Southwest Iowa corn, soybean and “soil livestock” producer Chris Teachout is having fun farming again. With an out-of-the-box mindset, he thinks about capturing free energy from the sun, giving crops access to nutrients across the whole soil profile, and producing those all-important biotic glues in the soil. He’s part of a soil health peer group of farmers and scientists from North Dakota to Ohio to Canada and Europe, and he’s happy to share what he’s learning.
You know you’re not dealing with just any farmer when the first thing you spot in the front of his farm shop is a microscope. And not every farmer will dig multiple soil pits in corn and soybean fields to study root paths of both cover crops and row crops, and show them to anyone who wants to look and learn.
You’ll also look awhile to find someone with seven cover crop trials interseeded into corn – testing such legumes as mung beans, pigeon peas, and sunn hemp, along with cool season turnips, rape, cabbage and collards, and more. And not many farmers fly to Ireland to see what leading farmers there are doing to boost soil health?
Iowan Chris Teachout is such a farmer. “I found out the soil health movement is worldwide,” says Teachout, who farms 1400 acres near Shenandoah with his wife Janenne. “We’re all trying to understand soil biology—it’s the key to water efficiency, infiltration, and holding on to nutrients. The biotic glues that hold the soil together and form soil aggregates make all the difference in soil health, water quality, and sustainable cropping systems.”
Fun examining soil livestock
“We can see what’s going on above ground, but it’s a lot harder to understand what’s happening below ground,” Teachout says. He got his microscope after discussions with Dr. Jill Clapperton, a rhizosphere ecologist and international soil health expert. “She’s teaching me how to look for the livestock in the soil myself. It’s quicker; I can still confirm what I see with lab testing.”
Teachout looks through the scope for things like micorrhizal fungi, and for both numbers and variety of soil critters like arthropods, bacteria and protozoa in the soil. On his trials, he’s looking to see if there’s a balance, or an explosion of one kind or another. Looking at his soil livestock takes him back to the days years ago when he had livestock and crop rotations. “I had fun in those days, with hay in the rotation and a diversity of crops,” he says. “But like many other farmers, we moved to a corn-soybean system. Now with cover crops and annual pollinator strips I’m getting that diversity back and having fun again,” he adds.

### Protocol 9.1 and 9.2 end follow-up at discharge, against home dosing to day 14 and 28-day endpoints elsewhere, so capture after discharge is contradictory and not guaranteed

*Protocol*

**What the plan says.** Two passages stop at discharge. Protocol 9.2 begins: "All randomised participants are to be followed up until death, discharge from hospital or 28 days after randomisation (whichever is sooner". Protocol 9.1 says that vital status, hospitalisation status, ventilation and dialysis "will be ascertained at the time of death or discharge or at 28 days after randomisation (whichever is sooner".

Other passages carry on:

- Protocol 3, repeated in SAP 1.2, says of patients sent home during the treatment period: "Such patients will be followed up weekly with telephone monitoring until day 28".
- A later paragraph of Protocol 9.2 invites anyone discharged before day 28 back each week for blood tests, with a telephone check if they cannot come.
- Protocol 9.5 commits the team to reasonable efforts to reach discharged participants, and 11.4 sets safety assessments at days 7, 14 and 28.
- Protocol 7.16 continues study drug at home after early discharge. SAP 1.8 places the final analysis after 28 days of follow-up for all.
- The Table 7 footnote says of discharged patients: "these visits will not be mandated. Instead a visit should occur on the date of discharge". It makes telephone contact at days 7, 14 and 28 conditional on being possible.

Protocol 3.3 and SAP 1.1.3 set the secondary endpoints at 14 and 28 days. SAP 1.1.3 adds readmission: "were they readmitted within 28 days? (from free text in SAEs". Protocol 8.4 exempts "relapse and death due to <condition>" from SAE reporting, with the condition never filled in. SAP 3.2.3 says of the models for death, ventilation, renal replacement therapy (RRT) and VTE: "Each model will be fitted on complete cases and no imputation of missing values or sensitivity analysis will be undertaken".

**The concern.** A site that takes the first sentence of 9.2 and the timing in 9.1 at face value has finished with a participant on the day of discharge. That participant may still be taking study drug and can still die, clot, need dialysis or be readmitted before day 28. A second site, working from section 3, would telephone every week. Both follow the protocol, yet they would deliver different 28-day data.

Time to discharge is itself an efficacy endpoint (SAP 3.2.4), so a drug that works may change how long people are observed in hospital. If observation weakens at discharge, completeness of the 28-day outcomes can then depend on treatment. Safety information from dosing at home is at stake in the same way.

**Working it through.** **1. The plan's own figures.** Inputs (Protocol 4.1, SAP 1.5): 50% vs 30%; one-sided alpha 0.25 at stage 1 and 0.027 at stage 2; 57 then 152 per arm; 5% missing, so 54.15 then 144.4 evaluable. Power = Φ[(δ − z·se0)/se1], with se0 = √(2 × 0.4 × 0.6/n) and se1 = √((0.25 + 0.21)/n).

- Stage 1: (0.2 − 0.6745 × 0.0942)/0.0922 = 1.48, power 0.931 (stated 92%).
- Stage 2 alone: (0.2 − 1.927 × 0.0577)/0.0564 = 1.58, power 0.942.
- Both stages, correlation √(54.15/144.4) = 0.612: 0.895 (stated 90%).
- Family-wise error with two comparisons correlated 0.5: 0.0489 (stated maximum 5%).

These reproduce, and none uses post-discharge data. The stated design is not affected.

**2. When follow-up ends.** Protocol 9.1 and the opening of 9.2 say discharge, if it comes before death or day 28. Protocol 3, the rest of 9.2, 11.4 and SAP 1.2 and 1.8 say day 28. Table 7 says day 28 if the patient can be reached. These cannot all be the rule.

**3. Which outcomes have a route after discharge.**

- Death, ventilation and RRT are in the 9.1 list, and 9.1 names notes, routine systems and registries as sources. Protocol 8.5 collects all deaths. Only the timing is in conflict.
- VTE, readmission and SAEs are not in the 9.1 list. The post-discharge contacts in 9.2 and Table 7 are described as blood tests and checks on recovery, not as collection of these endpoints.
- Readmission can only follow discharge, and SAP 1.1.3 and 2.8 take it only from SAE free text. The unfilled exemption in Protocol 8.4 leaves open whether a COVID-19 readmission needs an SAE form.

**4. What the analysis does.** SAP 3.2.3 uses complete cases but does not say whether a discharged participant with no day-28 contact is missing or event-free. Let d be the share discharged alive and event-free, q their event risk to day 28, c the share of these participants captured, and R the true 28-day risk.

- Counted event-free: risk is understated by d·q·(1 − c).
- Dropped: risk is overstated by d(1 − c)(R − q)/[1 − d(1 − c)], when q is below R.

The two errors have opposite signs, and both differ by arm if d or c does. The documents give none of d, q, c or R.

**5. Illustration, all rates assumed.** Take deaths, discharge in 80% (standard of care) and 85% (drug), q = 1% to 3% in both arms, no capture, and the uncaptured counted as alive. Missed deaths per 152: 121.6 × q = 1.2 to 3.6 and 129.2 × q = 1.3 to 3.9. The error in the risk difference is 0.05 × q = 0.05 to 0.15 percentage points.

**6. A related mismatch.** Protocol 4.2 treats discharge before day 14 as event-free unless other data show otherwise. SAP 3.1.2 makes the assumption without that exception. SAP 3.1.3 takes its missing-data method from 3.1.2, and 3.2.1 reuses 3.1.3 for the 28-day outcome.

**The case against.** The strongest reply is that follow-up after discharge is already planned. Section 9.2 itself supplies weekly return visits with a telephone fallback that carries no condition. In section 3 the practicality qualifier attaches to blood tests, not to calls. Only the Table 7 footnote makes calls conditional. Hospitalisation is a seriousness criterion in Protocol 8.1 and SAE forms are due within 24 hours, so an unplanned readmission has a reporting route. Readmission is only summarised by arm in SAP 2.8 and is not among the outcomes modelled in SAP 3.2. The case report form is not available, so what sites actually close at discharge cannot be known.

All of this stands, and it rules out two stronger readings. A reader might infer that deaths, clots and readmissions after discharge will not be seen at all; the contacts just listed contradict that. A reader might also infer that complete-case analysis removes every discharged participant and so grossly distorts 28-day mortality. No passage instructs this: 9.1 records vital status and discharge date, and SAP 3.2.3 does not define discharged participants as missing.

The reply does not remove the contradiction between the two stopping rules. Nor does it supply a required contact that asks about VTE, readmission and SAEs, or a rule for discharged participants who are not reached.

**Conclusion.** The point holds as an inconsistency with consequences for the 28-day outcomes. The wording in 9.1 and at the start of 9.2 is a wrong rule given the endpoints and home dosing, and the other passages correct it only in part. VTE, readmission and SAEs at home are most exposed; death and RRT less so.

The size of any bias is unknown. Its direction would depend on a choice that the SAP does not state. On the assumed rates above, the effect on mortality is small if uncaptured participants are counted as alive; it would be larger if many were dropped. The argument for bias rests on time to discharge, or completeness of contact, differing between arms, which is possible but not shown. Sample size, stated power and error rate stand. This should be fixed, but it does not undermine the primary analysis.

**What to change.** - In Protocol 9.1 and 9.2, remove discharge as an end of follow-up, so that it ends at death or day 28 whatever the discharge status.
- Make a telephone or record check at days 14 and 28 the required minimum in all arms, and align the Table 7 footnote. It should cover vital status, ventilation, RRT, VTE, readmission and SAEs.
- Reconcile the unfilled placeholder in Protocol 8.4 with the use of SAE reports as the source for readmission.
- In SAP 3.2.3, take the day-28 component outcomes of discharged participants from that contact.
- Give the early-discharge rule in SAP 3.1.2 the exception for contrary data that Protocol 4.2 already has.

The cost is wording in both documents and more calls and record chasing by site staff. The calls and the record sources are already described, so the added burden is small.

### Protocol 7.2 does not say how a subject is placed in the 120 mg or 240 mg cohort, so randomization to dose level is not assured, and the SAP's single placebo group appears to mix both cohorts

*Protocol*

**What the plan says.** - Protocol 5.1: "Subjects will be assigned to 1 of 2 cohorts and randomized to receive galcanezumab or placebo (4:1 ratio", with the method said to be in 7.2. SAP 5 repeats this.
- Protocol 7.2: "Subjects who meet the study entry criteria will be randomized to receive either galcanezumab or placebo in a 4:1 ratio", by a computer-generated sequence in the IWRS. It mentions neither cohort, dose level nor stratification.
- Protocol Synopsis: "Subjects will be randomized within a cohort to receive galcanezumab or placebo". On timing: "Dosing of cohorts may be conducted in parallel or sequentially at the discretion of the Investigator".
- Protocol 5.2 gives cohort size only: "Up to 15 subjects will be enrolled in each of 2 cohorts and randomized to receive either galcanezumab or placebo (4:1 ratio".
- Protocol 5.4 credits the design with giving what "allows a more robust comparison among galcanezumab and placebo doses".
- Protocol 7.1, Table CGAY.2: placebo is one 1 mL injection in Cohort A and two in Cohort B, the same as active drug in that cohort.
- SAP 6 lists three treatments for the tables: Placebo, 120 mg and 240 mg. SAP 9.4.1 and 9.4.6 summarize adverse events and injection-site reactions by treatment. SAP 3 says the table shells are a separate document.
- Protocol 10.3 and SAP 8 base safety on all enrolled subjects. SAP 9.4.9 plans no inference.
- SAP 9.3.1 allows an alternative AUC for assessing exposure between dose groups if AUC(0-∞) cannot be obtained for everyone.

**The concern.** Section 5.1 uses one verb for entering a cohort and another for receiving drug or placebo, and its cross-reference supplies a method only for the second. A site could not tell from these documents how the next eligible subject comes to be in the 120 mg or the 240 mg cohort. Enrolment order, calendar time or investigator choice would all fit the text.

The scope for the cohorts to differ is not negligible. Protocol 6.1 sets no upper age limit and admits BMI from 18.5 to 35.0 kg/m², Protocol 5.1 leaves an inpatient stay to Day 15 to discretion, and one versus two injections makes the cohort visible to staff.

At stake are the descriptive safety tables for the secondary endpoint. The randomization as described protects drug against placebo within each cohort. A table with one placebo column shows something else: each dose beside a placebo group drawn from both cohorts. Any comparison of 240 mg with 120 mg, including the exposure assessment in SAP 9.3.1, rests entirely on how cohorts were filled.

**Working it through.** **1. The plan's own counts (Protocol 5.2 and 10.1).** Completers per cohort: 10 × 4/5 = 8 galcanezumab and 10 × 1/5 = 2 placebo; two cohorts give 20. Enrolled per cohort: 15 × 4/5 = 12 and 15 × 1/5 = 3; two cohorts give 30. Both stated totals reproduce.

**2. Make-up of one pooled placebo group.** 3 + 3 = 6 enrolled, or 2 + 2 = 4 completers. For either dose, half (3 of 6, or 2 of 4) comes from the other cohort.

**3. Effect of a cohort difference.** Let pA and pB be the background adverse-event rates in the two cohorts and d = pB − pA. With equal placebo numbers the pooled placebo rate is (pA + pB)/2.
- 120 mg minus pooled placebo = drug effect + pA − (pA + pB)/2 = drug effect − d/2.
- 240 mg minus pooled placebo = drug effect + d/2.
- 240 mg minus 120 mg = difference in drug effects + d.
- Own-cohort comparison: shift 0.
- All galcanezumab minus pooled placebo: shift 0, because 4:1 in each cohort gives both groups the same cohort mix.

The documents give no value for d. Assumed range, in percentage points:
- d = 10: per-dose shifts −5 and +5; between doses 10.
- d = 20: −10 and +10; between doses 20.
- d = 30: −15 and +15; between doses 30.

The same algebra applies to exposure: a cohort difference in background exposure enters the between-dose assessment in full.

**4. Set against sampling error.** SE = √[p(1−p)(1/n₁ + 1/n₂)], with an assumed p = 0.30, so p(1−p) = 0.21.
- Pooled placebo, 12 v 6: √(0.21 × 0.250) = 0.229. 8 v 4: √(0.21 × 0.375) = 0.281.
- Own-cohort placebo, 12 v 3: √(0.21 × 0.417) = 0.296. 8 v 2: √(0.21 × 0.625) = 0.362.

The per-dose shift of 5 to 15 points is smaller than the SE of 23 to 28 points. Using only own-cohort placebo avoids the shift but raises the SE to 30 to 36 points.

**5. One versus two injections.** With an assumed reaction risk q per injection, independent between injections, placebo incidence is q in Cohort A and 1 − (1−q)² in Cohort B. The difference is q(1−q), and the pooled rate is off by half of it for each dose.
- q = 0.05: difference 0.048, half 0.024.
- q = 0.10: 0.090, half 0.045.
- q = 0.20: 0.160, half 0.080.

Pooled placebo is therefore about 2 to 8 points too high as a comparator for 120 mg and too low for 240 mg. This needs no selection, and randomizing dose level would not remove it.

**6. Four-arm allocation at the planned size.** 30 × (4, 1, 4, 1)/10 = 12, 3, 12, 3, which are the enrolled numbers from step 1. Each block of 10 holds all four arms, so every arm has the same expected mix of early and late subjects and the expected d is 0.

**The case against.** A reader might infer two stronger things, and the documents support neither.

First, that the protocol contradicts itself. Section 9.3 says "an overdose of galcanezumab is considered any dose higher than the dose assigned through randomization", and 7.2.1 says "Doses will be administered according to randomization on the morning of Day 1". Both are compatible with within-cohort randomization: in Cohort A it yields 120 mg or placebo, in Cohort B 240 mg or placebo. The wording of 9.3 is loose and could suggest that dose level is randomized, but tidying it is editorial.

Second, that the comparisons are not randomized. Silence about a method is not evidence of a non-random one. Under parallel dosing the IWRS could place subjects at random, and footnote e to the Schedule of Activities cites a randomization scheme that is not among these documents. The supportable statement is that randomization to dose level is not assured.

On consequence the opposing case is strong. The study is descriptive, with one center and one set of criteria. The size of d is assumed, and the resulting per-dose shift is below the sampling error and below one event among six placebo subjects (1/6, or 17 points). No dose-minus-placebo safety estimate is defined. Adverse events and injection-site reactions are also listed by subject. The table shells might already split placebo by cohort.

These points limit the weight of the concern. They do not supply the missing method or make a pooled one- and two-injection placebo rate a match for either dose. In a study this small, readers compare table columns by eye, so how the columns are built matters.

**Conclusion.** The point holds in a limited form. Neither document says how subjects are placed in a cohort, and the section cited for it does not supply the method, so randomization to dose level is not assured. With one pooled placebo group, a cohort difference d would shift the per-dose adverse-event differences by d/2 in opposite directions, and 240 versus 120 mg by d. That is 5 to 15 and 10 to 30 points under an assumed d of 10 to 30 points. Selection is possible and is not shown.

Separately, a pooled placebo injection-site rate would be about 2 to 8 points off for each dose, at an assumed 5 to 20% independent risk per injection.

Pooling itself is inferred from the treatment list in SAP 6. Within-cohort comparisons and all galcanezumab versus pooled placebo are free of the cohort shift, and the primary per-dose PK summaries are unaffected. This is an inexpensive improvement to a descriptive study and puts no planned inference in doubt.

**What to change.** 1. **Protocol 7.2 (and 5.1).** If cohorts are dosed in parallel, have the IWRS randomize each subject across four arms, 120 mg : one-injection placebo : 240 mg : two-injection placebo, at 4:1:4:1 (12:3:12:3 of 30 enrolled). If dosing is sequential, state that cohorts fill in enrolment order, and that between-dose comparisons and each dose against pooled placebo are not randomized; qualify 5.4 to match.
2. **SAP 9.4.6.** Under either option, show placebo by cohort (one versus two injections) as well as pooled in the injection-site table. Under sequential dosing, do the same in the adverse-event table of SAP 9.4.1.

Doubled organic matter levels
“A lot of the livestock in the soil is in dormancy,” Teachout says. “You can bring it out of that in a very short while—I’ve seen that on my farm.” He said organic matter levels on the farm in the 1980’s when he was tilling the soil were from 2.4 to 2.7%. “We started no-tilling about 20 years ago, and gradually lifted organic matter to 3.4%. It pretty much stabilized. Then we started using cover crops 5 years ago—in that time, we’ve raised organic matter levels to as much as 5.4%.”
Aha moment with cereal rye
Growing cereal rye, Teachout’s mainstay cover crop, isn’t a new thing for him. “In the mid-80s dad had farrow-to-finish hogs. We grew our own cereal rye for seed, sold some, and used the straw for bedding for the hogs,” Teachout recalls. “We did some early spring mob-grazing with our cow-calf herd, too—we could get 40 days of grazing for 80 cow-calf pairs on 20 acres of rye. But, in the 90s it was easy to bale up cornstalks as bedding and for sale, so we quit growing cereal rye. Now I know we were exporting carbon from our soil.”
Teachout remembers disking up the rye in 1984 (he didn’t no-till then) and planting soybeans. “They made 54 bushels to the acre one year, when the best our other beans did was 48 bushels an acre. When I went to a meeting on cover crops 5 years ago, the light bulb went off and I remembered how all that worked. I jumped on board,” he says.
Improved weed control, soil temperatures
Most of Teachout’s land is cover-cropped. He’s continually testing and analyzing results from field to field. “Cereal rye has really shown it can help with weed control,” Teachout says. “I’m trying to maximize that by planting into very tall rye. I’ve done some rolling at planting and that leaves a really good armor on the soil—it’s like a mattress, pushing down when machinery goes over it but then bouncing back. You get much better armor with that mat than just no-till,” he says.
Curious about soil temperatures with and without the armor of a rye cover crop, Teachout got his soil thermometer out last year after a week of hot weather. “The surface temperature of the soil in the no-till field where most of the crop residues had vanished was 148 degrees, like an asphalt sidewalk,” Teachout says. “Microbial activity had long since stopped in those temperatures—I think activity stops at about 90 degrees. Under the mat of flattened rye straw, the surface temperature was in the upper 80s. That’s significant, because you want that soil biology working all the time,” he says, “and that cover keeps the plant roots cool, to keep water and nutrients moving up into the plant.”
Soil binding glues